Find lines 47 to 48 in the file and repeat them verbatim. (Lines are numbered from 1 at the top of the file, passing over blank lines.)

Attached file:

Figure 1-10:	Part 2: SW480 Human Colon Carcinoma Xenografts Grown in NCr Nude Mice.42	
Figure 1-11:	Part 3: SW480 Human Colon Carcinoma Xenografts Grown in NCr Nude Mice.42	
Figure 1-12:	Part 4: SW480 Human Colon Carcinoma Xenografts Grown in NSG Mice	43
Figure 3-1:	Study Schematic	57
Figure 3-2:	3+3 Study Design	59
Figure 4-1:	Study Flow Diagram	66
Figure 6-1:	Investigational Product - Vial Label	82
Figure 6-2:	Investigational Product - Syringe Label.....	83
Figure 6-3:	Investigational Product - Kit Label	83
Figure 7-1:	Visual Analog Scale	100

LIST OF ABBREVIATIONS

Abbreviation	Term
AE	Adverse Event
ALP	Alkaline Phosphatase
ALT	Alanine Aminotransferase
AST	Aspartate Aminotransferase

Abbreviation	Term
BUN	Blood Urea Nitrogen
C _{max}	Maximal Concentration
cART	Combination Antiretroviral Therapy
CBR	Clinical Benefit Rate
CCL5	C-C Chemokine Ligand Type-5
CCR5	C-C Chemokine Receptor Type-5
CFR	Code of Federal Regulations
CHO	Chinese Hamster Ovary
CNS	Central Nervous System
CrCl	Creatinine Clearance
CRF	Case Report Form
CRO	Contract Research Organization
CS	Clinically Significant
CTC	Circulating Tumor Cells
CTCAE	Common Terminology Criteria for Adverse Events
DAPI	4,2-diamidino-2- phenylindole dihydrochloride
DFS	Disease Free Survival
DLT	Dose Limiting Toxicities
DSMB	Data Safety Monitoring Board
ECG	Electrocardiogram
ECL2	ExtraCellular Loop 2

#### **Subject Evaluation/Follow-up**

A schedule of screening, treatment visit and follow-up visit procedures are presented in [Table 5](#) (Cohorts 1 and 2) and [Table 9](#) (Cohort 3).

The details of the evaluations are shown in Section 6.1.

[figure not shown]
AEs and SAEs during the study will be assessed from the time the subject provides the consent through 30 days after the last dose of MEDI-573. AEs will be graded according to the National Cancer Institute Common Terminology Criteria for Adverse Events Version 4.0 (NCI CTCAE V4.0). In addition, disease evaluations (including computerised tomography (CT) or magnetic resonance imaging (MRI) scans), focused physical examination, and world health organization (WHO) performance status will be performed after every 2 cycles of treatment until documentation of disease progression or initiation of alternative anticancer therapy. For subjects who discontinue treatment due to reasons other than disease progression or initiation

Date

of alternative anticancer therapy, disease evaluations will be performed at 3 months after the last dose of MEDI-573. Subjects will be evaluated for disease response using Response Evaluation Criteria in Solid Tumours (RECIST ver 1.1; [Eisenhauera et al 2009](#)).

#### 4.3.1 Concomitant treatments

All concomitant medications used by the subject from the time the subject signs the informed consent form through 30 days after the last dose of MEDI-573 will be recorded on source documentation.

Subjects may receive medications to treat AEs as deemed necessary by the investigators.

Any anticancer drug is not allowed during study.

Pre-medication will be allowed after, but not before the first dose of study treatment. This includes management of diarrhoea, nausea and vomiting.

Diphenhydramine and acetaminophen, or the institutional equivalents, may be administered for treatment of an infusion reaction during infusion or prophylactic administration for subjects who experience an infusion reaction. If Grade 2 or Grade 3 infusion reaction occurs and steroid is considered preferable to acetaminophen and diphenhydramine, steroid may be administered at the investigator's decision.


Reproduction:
All concomitant medications used by the subject from the time the subject signs the informed consent form through 30 days after the last dose of MEDI-573 will be recorded on source documentation.

Subjects may receive medications to treat AEs as deemed necessary by the investigators.